Friday, April 22, 2011

Feeling the fear

One of the writers I follow challenged me to write about what I’m most afraid of. I read his challenge, packed a backpack and left my island retreat for a mountain village in Bosnia for a few days. I needed to think it over.

My first evening there, I recognized one of my best friends--an elderly Catholic priest from New York who I’ve known since I was 18. I didn’t know he’d be there. He didn’t know I was coming. For the next week, I enjoyed the companionship of someone totally present, an expert at holding space and deeply listening. I am grateful.

I read him my list of what I’m most afraid of. I told him I was afraid to return to Liberia because of the threats I continue to receive from an ex-partner. I shared my fear of being raped and tortured, or that I’d get in a car accident in a country--like Liberia--where there’s no adequate emergency room, no decent hospital.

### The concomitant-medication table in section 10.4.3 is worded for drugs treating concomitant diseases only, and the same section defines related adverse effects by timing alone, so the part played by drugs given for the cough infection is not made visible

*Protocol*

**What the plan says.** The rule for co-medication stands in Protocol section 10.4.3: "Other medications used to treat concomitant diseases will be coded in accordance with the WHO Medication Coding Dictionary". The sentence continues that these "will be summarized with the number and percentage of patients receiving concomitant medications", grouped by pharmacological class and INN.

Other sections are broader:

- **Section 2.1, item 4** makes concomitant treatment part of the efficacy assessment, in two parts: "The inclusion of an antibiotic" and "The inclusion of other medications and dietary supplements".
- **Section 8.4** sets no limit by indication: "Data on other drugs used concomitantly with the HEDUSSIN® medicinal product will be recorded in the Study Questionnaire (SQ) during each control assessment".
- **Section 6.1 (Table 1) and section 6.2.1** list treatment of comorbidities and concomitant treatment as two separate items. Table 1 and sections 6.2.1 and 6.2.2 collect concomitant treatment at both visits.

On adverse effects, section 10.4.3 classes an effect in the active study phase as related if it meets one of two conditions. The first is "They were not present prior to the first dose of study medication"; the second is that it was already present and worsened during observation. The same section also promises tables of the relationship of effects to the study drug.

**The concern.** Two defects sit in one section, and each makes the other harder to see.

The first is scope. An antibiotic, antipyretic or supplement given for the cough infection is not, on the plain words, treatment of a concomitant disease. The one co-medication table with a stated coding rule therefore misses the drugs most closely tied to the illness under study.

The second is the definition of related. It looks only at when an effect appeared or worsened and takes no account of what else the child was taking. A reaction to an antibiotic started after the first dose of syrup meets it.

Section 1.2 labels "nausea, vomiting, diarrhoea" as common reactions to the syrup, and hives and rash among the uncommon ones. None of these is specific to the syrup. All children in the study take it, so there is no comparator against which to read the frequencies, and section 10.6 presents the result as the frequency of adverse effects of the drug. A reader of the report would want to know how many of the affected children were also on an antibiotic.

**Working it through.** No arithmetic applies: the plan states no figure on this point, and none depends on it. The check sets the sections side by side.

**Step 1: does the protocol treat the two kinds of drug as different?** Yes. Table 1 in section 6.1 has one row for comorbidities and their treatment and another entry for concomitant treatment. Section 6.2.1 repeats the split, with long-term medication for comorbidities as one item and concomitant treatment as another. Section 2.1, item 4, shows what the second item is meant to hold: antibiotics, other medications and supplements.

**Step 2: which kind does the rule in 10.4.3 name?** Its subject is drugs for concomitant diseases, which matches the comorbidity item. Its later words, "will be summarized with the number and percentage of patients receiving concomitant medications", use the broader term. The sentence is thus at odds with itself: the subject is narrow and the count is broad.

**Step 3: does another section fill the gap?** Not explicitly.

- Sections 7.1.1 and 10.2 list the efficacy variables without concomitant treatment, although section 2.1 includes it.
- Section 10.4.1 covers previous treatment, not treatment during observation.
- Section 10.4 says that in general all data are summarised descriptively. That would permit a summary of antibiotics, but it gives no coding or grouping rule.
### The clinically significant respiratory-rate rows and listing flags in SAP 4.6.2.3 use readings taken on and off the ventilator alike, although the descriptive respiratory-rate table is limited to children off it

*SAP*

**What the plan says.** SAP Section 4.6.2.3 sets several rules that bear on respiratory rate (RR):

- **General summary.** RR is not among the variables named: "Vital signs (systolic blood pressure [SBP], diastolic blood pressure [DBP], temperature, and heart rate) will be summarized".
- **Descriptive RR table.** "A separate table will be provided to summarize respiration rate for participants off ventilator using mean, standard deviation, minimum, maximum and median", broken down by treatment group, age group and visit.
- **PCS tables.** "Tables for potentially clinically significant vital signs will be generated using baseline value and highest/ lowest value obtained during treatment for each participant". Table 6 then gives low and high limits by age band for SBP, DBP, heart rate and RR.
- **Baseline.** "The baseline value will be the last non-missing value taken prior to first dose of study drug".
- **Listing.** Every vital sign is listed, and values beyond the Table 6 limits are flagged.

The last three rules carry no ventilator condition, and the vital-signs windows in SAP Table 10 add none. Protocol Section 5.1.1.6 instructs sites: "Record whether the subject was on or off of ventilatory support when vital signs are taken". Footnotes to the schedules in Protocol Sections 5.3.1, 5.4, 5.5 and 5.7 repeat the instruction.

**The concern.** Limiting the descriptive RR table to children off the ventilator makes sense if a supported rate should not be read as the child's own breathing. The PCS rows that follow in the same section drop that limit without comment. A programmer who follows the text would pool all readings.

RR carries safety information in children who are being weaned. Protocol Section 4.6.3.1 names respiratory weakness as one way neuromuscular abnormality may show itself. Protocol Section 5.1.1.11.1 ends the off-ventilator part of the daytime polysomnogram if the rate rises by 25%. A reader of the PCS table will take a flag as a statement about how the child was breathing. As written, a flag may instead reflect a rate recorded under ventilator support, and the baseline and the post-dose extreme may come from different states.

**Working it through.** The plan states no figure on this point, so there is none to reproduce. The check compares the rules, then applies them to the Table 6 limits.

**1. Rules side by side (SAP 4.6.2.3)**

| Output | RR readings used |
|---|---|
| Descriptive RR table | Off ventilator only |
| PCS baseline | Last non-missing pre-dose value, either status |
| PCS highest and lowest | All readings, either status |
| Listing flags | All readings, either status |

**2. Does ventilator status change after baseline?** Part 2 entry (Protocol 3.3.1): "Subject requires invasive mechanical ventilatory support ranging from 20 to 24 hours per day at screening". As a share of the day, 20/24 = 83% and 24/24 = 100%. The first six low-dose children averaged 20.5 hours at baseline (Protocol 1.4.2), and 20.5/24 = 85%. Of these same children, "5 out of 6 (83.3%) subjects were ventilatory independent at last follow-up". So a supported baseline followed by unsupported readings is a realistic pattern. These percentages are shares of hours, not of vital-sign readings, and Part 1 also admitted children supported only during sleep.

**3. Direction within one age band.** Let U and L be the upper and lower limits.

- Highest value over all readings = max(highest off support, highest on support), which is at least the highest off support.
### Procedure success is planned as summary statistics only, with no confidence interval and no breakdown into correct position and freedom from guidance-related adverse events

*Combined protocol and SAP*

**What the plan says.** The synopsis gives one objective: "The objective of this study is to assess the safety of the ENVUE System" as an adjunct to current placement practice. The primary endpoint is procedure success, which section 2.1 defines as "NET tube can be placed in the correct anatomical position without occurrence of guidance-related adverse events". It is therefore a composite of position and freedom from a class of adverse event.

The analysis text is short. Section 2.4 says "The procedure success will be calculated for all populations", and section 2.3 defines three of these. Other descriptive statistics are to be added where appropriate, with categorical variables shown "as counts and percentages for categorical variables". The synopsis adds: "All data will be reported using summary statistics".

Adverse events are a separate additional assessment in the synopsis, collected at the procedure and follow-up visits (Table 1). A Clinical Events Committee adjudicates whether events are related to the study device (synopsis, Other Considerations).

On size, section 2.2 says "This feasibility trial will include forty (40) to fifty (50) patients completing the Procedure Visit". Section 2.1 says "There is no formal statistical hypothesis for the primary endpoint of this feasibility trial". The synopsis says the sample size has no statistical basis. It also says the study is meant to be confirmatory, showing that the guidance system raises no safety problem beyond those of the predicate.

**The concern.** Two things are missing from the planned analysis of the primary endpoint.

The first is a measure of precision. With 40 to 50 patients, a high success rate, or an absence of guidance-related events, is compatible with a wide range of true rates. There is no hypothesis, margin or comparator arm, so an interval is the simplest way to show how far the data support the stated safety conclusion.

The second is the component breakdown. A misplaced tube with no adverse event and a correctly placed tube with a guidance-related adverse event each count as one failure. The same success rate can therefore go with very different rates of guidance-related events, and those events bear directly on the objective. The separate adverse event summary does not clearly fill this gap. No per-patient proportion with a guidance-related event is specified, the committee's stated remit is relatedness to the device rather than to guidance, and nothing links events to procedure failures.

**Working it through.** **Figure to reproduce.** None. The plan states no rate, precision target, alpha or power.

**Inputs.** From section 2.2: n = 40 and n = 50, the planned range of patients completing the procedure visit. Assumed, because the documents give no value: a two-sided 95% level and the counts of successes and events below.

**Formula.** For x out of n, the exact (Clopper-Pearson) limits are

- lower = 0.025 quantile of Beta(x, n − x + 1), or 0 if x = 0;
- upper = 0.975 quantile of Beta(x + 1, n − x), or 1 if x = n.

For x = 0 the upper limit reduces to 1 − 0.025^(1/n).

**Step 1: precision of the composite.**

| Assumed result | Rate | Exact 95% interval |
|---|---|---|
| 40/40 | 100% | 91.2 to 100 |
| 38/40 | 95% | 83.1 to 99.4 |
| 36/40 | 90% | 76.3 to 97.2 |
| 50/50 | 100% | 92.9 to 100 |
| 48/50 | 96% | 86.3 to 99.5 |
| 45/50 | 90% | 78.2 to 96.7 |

Then I opened my heart a little more, and told my friend that I was afraid that I could never do enough to fix the problems around me. How no matter what I did for the Co-op, I couldn’t protect them from everything I wanted to or guarantee their future. How it felt like, with all my ideas, I wasn't doing enough. How I mourned the loss of a project whose failure is beyond my control.

“It’s not your job to fix things,” he pointed out, “it’s your job to show up with love.”

Sure, I’m afraid of the list I just wrote out, the list that terrifies me and keeps me awake some nights, feeling exposed and vulnerable for choosing to live in West Africa, for choosing the work that I do.